Victoria stands at a crossroads. Will our energy future be defined by more business-as-usual: fossil fuels, pollution, the threat of fracking and climate change? Or will we transition to clean renewable energy sources?
Energy efficiency can make the transition to renewables quicker and easier while saving householders on their power bills. Trent Hawkins, lead author of Beyond Zero Emissions’ Zero Carbon Buildings Plan, will outline four ways Victorians can get energy smart, save money and reduce carbon emissions. Original article published by BEAM.
Households in Seymour and surrounds can reduce their carbon emissions to zero with four simple steps.
Trent Hawkins, Project Director of the Zero Carbon Australia Buildings Plan, will talk about how this can be done at the Energy Futures Forum in Seymour on November 16.
The four steps are going gas free, fixing the building envelopes, installing energy efficient appliances and lighting, and rooftop solar to power every home.
“Every house in Australia could be emissions free in ten years if we implemented this plan”, said Mr Hawkins.
With this approach, households would produce more electricity than they use, but using less on a daily basis than they do now.
Friends of the Earth member Ben Courtice explores the implications of living ‘off the grid’ in an article published in Chain Reaction – Friends of the Earth’s national magazine. Find other thought-provoking articles and support Friends of the Earth by subscribing to Chain Reaction.
It’s long been a favoured wish of many environmentalists to go off the grid, to be self-sufficient in energy and other services, and avoid the corporate utilities and their coal-powered electricity. The ambition for freedom from energy bills and fossil-fuel electricity is understandable.
I was born and lived until the age of eight in an off-grid Queenslander farmhouse. We didn’t even have a telephone. The most energy intensive technology we had was a kerosene-powered refrigerator which we ran some of the time. Of course, living far from the city, we were able to use wood for heating and cooking. Living off-grid was easy enough if you didn’t mind the low-tech lifestyle.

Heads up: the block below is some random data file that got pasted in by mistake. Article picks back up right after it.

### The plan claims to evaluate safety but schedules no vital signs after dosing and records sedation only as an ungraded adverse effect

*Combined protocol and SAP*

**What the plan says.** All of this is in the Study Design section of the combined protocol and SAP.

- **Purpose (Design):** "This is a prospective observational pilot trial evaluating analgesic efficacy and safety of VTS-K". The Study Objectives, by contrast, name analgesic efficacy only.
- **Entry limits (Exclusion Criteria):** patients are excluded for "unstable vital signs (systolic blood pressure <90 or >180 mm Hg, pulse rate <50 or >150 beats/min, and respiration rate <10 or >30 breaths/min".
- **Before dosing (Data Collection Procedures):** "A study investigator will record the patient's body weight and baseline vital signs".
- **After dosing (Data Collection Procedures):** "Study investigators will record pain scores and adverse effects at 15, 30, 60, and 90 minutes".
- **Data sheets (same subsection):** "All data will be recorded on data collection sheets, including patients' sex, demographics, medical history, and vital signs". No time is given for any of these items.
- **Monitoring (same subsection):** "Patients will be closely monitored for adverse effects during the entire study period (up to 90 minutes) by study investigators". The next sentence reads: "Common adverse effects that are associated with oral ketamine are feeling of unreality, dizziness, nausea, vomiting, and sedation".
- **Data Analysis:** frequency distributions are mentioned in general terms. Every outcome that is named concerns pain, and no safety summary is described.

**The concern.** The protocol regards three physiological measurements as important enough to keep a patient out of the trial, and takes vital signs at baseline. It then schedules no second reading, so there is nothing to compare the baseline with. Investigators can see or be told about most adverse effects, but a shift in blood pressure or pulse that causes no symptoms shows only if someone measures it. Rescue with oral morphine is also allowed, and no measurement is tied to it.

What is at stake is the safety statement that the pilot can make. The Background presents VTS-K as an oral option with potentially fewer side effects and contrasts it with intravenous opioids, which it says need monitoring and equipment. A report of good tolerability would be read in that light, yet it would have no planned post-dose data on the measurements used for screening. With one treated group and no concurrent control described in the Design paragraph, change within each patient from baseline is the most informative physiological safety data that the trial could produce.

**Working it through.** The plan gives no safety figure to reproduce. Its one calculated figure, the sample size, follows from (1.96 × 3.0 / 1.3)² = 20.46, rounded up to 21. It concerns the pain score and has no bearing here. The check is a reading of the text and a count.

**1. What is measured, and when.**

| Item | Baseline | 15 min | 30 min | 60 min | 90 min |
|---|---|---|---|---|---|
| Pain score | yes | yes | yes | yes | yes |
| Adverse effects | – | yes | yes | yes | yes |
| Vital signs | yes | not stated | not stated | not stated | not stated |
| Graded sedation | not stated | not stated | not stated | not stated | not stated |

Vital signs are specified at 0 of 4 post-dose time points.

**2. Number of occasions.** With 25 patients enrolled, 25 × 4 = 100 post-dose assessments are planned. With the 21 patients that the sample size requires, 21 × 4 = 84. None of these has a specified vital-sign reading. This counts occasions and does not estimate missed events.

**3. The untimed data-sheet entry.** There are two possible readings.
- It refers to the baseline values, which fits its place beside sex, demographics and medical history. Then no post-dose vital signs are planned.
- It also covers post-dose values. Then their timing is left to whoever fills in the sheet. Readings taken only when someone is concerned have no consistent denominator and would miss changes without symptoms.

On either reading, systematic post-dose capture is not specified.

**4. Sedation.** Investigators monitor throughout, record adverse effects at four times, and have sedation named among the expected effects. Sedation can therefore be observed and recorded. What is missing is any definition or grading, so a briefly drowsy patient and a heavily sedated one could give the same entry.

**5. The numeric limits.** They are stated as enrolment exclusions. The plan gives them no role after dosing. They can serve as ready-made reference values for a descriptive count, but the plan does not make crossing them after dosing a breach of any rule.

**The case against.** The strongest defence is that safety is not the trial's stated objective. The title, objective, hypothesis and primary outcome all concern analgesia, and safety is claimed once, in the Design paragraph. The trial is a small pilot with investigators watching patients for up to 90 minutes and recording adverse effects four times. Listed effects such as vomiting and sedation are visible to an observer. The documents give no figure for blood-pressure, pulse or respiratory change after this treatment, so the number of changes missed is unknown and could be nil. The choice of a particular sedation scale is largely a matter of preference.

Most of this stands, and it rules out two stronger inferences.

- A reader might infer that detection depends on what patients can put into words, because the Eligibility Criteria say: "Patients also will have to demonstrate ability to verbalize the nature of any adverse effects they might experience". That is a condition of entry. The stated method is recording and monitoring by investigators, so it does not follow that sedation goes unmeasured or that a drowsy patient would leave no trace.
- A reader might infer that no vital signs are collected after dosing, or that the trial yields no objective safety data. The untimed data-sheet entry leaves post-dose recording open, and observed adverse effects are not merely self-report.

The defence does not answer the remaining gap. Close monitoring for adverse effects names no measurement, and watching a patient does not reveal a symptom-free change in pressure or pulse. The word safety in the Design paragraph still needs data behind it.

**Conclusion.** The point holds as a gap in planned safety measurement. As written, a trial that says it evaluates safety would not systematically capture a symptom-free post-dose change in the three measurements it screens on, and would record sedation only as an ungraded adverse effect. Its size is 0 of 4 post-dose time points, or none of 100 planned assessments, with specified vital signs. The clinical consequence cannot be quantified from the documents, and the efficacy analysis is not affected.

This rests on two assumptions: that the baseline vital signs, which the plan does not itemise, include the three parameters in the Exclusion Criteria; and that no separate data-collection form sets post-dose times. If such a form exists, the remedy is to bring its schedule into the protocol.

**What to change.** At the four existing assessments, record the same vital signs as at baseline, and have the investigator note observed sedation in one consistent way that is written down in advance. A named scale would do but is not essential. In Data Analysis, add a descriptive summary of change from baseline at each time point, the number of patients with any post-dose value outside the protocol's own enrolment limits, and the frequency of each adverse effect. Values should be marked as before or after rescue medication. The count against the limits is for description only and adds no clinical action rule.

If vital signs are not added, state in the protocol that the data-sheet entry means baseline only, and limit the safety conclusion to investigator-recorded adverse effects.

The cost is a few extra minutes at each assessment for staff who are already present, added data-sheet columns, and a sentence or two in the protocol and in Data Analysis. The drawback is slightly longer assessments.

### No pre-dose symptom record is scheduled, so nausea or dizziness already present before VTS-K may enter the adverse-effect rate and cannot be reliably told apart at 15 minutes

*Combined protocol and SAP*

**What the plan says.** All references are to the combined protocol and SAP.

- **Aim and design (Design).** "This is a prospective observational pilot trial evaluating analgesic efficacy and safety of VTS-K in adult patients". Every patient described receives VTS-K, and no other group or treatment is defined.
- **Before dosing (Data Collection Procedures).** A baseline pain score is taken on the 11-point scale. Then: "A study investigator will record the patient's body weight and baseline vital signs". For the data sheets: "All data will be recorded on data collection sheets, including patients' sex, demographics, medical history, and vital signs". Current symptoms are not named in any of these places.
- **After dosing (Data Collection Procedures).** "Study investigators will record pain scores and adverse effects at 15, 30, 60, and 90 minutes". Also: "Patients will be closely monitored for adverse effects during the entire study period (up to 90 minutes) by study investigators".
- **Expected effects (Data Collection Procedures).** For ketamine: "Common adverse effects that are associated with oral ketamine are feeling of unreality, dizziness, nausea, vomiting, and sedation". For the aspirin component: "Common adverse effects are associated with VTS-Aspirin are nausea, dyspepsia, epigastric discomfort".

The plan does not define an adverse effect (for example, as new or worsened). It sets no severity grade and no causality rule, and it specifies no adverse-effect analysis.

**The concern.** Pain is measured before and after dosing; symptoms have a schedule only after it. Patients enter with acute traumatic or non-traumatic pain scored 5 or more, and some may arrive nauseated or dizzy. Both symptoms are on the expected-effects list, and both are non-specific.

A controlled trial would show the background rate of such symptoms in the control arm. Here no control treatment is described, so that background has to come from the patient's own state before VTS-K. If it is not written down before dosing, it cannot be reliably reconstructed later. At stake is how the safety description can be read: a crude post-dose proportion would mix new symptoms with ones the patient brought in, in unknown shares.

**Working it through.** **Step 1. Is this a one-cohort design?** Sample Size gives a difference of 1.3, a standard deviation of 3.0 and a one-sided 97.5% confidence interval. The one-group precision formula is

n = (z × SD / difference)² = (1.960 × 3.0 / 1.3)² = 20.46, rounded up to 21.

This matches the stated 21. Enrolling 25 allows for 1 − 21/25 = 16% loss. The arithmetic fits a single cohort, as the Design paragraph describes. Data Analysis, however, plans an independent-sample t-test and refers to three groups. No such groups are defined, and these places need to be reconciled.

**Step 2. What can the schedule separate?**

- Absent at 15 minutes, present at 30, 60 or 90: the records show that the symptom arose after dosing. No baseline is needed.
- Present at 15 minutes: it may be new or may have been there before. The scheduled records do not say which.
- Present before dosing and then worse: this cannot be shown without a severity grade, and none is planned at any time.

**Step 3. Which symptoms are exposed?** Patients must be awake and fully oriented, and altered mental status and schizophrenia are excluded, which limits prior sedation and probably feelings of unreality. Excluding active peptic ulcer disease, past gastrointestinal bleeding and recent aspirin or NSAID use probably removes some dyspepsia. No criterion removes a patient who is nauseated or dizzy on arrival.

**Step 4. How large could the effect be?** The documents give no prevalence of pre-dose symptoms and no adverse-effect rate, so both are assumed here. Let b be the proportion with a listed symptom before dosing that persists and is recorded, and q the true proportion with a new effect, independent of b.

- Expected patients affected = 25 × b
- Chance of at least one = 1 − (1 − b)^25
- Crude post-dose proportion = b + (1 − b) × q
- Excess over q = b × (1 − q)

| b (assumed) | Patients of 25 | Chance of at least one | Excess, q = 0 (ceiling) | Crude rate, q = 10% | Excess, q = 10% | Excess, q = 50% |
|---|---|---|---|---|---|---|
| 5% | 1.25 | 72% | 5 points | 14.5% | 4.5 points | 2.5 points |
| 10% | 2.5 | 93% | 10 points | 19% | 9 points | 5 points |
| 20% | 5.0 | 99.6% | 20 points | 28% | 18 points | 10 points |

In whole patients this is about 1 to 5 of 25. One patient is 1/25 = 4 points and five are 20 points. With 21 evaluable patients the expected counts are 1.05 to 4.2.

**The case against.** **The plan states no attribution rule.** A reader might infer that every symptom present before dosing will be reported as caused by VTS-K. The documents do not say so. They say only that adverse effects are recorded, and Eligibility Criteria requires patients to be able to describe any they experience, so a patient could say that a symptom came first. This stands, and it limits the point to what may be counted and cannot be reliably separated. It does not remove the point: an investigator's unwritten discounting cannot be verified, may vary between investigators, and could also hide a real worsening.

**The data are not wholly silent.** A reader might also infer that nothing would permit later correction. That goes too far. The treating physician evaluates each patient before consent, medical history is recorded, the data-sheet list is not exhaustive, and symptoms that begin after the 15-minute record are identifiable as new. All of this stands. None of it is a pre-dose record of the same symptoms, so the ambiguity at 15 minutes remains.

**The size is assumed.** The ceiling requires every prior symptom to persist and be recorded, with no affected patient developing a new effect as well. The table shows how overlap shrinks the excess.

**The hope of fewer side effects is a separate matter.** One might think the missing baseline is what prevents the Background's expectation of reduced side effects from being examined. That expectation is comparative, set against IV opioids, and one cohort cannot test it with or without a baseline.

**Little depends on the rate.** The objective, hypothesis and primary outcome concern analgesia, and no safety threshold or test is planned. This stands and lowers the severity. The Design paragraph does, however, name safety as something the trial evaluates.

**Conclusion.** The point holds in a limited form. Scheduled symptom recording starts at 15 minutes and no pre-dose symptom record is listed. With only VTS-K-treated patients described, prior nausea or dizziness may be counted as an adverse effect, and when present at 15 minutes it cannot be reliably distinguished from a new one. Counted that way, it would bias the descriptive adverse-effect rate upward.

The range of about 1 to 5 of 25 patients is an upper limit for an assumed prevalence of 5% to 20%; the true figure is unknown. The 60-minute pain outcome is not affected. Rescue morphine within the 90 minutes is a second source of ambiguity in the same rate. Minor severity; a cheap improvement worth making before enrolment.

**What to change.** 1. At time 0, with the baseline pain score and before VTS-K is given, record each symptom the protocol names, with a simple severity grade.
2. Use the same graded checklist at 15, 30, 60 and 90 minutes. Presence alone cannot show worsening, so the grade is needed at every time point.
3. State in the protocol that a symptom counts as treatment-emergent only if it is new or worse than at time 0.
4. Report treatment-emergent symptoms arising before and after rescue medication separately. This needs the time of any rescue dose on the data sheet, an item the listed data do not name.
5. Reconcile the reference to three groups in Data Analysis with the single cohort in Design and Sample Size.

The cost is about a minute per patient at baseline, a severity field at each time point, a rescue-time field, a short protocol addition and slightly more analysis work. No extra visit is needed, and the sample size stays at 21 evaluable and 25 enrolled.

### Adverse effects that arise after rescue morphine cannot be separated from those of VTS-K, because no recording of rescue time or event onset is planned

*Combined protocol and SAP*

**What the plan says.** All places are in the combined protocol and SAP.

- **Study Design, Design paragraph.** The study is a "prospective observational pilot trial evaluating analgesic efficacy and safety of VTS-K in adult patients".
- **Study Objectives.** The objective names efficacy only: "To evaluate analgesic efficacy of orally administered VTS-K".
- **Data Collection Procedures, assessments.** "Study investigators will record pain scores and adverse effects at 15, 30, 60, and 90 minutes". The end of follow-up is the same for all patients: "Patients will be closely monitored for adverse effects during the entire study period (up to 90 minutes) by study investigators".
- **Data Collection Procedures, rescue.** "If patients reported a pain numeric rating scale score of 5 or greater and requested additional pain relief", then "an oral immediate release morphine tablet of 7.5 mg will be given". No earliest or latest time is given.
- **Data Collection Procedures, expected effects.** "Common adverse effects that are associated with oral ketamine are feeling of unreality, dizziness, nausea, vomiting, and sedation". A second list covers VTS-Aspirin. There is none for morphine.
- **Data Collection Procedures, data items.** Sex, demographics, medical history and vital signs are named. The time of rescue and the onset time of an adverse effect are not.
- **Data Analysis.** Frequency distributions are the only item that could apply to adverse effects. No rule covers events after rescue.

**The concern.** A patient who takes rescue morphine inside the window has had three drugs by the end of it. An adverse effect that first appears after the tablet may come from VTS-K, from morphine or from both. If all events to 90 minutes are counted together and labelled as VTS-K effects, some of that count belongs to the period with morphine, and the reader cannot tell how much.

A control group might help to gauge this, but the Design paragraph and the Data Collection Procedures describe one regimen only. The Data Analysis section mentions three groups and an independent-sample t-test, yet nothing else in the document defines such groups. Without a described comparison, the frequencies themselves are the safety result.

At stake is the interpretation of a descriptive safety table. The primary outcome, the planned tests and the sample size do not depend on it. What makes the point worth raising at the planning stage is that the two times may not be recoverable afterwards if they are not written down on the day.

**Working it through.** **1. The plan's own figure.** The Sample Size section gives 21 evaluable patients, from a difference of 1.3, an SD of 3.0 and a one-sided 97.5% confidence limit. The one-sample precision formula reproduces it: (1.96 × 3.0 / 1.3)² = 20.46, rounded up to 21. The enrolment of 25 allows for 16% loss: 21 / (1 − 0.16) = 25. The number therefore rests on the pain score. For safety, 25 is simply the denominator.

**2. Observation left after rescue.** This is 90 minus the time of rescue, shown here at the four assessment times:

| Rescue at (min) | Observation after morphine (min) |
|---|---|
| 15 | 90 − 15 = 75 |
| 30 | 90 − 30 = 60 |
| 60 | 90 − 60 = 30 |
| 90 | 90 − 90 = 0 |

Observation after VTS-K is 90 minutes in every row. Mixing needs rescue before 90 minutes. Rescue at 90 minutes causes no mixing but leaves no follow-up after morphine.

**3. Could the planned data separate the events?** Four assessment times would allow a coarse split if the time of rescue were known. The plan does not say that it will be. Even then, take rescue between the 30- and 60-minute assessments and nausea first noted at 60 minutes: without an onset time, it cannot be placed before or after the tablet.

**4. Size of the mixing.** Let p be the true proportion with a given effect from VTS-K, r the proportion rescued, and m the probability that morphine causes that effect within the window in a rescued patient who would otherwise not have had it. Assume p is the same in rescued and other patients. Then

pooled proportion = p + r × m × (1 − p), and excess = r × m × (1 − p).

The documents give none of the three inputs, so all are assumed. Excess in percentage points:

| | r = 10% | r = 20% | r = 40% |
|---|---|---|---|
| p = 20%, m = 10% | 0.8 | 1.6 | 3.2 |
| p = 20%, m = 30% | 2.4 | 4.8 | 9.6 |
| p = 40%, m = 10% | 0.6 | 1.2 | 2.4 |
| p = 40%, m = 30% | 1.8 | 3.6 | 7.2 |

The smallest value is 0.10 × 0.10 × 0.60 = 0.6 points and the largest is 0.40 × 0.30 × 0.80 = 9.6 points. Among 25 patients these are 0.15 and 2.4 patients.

And now in the age of relatively cheap solar panels (which weren’t around in the 1970s), you can live off the grid and use a huge battery attached to a large array of solar PV (photovoltaic) panels, to maintain a hi-tech lifestyle on clean solar energy.
But for many, the large batteries needed are still too expensive, so the idea of going off-grid still rests on heavy use of firewood or even bottled fossil gas for the most energy intensive household services: space heating, water heating and cooking. Having lots of people transfer from using fossil-powered electricity to bottled fossil gas and/or firewood is just exchanging one set of environmental problems for another. Continue reading “Energy freedom on or off the grid?”
Victoria stands at a crossroads. Will our energy future be defined by more business-as-usual: fossil fuels, pollution, the threat of fracking and climate change? Or will we transition to clean renewable energy sources such as rooftop solar, community-owned renewable projects and wind farms?
Dismissing the future of wind power is all too common, with false claims about wind power’s affordability and success plaguing the Australian and U.S news media. Although, when really in comparison to the European Union, the United States and Australia have superior renewable resources.
The Wall Street Journal today carried a wildly overblown editorial titled “The New Dark Continent,” attacking Europe’s strong push to develop renewable energy sources.
First, the Journal is dead wrong about Europe’s successful transition to renewables. Second, even if its criticisms had merit, they would not apply to the completely different policy framework and vastly superior renewable energy resources that exist in the United States.
It should not come as a surprise that owners of other forms of energy don’t like renewable energy providing competition and cutting into their profit margins. However, that does not excuse them or the Journal from making false claims about renewable energy’s cost, reliability, and environmental benefits.
Community-owned energy projects are a beacon of hope as the nation struggles to address climate change. The trailblazing Hepburn Wind farm set the bar when it comes to community-owned energy projects in Australia. And many more projects are on the drawing board.
A new organisation known as the Community Power Agency was launched this week to support Australia’s rapidly developing community-energy sector.
“Australia’s community-owned renewable energy sector is growing exponentially,” said Community Power Agency co-founder, Nicky Ison. “In 2009 there were three community-energy projects underway. In 2013, there are now around 40 in development across the country.”